Last year, WHS joined forces with the Anti-Defamation League in hope of creating a “No Place For Hate” environment in the school community. A committee of students, teachers, staff members and parents formed to help organize school-wide events dealing with anti-bullying and anti-bias programs.
Originally, an interactive student gallery was intended to be held in the Student Center at the end of March, but due to school closures, they had to modify their plan. As a result, the third scheduled event had to be modified in order to reach everyone at home.
The committee decided that a virtual gallery would benefit the community. This gallery provides an outlet to read personal narratives, discover new books, enjoy artwork and much more. Titled Standing Together from Six Feet Apart: A No Place for Hate Digital Gallery, the committee hoped that this resource would show the community that everyone might not physically be able to view the content, but can remain dedicated to ensuring that WHS remains positive and avoids all forms of hate virtually as well.
“We hope that many people will visit the gallery often and be inspired to create more things to add to it,” said History Teacher and No Place for Hate committee Co-Coordinator Kimberly Leegan. “But most importantly, we hope that the gallery stands as a reminder of our continuing commitment to stand against hate.” Leegan said that the purpose of the gallery is to serve as a place for education, reflection and hope.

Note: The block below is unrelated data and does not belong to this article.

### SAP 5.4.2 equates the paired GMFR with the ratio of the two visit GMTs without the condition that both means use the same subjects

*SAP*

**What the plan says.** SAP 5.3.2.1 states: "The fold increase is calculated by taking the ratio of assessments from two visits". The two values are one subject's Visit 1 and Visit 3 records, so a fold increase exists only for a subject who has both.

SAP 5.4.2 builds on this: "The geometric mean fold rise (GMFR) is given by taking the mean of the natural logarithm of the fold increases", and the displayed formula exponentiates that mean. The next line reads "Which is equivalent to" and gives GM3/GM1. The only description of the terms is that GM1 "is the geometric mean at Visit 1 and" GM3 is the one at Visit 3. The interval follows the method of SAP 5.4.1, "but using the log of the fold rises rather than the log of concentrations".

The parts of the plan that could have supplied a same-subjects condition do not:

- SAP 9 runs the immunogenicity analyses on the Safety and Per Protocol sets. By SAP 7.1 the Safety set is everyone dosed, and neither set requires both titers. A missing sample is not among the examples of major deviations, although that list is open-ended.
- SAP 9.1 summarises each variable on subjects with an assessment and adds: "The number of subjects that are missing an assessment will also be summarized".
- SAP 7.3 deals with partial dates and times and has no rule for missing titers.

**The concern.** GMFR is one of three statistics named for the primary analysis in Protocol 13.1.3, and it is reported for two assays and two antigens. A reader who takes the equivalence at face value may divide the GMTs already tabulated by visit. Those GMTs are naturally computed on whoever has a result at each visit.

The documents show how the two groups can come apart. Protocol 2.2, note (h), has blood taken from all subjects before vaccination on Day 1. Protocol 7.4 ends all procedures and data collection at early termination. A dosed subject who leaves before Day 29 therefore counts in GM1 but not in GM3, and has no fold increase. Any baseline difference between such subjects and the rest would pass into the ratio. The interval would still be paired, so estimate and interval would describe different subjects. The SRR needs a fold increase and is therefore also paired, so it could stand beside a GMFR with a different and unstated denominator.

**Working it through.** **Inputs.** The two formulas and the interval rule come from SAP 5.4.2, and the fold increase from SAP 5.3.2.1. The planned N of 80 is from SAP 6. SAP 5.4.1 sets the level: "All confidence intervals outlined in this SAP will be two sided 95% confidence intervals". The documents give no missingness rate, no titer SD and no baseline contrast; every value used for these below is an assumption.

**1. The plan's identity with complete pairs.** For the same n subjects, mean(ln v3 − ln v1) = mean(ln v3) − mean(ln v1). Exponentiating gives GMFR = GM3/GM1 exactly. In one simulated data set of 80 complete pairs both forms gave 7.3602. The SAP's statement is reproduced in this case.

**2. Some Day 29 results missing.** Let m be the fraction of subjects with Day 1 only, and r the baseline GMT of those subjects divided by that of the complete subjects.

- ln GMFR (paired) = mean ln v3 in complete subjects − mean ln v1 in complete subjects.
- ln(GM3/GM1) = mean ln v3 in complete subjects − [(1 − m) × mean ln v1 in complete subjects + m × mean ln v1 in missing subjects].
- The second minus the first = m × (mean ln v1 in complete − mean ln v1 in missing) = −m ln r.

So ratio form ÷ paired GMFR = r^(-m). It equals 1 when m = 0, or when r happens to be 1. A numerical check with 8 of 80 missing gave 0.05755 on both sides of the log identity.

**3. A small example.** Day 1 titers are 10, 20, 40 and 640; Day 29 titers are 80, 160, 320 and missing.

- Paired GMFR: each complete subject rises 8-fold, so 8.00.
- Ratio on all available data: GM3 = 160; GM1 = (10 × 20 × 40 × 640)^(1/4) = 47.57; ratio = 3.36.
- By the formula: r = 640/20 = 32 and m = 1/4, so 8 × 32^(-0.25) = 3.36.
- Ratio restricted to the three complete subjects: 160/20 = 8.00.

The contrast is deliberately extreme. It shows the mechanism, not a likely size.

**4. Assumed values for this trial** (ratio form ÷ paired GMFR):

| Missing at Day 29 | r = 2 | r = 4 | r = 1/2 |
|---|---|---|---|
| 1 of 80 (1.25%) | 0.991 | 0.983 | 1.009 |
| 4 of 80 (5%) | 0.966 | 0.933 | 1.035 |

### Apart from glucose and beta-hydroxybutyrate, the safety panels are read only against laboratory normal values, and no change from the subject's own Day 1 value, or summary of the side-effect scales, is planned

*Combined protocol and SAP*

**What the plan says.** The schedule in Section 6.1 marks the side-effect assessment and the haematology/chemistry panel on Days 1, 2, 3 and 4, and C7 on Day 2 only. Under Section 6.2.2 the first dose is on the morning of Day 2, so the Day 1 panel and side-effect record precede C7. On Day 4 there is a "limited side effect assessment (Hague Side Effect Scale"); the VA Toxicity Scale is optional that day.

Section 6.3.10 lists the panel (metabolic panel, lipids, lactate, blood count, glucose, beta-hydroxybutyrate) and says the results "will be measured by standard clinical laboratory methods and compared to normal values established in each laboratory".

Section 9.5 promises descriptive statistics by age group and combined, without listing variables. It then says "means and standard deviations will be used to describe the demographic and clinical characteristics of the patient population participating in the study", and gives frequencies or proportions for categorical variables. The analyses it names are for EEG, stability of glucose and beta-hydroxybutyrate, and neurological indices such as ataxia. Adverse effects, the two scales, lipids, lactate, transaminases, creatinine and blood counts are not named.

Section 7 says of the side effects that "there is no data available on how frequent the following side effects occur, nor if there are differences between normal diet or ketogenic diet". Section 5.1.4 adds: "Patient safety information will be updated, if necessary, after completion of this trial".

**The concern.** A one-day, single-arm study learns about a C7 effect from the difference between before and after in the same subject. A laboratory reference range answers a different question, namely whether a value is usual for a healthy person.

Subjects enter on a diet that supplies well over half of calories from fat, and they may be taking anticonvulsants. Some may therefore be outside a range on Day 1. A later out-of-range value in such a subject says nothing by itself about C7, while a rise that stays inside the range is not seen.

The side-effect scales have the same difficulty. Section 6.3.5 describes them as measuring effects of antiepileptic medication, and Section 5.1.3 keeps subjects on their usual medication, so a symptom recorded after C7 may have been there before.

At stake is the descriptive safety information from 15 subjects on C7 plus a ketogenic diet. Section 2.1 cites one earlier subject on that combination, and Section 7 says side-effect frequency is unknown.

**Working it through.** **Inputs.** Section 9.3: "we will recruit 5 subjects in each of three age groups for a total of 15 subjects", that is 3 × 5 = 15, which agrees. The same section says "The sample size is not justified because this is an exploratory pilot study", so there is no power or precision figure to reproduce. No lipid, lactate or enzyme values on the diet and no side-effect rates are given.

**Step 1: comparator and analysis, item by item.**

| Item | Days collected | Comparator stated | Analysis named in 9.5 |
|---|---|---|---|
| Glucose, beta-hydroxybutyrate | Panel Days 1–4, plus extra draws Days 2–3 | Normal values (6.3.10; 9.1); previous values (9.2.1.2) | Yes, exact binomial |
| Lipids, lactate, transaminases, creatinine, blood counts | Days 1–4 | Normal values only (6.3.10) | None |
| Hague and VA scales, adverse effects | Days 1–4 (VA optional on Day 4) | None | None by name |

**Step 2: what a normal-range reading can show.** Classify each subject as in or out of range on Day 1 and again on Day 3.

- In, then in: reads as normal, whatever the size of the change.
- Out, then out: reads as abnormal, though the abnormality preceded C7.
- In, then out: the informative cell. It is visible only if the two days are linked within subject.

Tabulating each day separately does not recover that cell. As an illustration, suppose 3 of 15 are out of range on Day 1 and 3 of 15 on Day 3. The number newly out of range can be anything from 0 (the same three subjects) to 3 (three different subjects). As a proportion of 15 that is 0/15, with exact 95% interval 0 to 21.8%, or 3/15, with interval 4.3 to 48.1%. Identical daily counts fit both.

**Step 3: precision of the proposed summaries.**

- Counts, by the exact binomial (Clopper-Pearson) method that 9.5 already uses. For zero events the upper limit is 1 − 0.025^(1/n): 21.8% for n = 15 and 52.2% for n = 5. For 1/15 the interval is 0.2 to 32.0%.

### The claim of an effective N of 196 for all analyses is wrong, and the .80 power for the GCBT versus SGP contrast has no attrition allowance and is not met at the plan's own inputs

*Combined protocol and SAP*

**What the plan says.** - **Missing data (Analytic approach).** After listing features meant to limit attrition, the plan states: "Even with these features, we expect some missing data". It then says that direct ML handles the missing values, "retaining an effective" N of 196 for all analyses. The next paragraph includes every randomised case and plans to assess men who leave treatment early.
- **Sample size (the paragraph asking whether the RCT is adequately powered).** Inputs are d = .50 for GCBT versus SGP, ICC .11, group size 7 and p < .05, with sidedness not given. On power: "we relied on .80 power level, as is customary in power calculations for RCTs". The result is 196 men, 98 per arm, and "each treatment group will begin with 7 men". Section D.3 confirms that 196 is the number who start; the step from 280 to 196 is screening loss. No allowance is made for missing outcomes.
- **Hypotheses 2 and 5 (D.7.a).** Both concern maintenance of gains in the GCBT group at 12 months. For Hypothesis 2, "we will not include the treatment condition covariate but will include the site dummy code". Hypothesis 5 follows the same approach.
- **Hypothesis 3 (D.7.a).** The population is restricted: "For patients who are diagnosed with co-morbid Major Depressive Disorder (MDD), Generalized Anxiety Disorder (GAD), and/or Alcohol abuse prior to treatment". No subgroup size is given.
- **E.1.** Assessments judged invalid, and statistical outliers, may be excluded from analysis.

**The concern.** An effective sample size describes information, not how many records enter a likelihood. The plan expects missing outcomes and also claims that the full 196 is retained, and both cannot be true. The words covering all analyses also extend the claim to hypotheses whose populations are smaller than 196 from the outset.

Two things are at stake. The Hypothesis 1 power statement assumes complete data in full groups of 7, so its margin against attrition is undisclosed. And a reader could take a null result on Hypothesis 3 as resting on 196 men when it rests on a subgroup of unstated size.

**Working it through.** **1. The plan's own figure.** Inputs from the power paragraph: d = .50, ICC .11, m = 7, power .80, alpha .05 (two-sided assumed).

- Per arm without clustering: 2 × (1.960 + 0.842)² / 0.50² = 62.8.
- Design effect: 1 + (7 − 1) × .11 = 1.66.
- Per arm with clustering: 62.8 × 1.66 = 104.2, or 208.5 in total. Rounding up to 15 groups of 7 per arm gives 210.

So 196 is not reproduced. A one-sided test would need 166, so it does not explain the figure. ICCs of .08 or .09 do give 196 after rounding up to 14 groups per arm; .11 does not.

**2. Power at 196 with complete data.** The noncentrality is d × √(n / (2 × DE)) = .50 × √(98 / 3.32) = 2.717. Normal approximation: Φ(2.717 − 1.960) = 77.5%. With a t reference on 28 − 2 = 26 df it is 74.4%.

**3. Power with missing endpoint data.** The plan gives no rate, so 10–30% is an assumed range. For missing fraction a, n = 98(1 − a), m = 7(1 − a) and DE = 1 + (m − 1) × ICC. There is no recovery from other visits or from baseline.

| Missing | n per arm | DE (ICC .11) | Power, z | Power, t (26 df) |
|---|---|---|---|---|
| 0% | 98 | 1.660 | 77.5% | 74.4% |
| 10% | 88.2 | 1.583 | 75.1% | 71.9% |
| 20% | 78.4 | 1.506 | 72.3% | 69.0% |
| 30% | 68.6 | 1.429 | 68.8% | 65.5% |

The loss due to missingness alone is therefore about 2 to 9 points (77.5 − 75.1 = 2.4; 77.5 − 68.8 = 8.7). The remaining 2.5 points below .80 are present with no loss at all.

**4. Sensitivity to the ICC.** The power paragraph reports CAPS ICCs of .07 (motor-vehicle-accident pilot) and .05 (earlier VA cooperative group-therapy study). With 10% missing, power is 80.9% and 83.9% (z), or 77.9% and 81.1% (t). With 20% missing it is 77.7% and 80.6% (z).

The committee continues to meet virtually and work on original ideas that can be converted to a digital format. Submissions are sent to Assistant Principal and Co-Coordinator of the No Place for Hate committee Warren Hynes and parent committee member Jennifer Tananbaum. Anyone is welcome to create something for the gallery and submit it for approval. You can submit your work by emailing the coordinators directly. Their emails are provided on the gallery itself all the way to the right of the screen.
Using the platform Padlet, the committee members reviewed, edited and finalized the virtual gallery before publishing it.
“It’s a way for us to connect, learn and grow,” said committee member, Ana Fowler. “The gallery provides resources and information about topics that are unfortunately not talked about enough, and it is tied together by those courageous enough to share their stories as well as their literature, art, poetry and more.”
To view the gallery and explore the platform, CLICK HERE.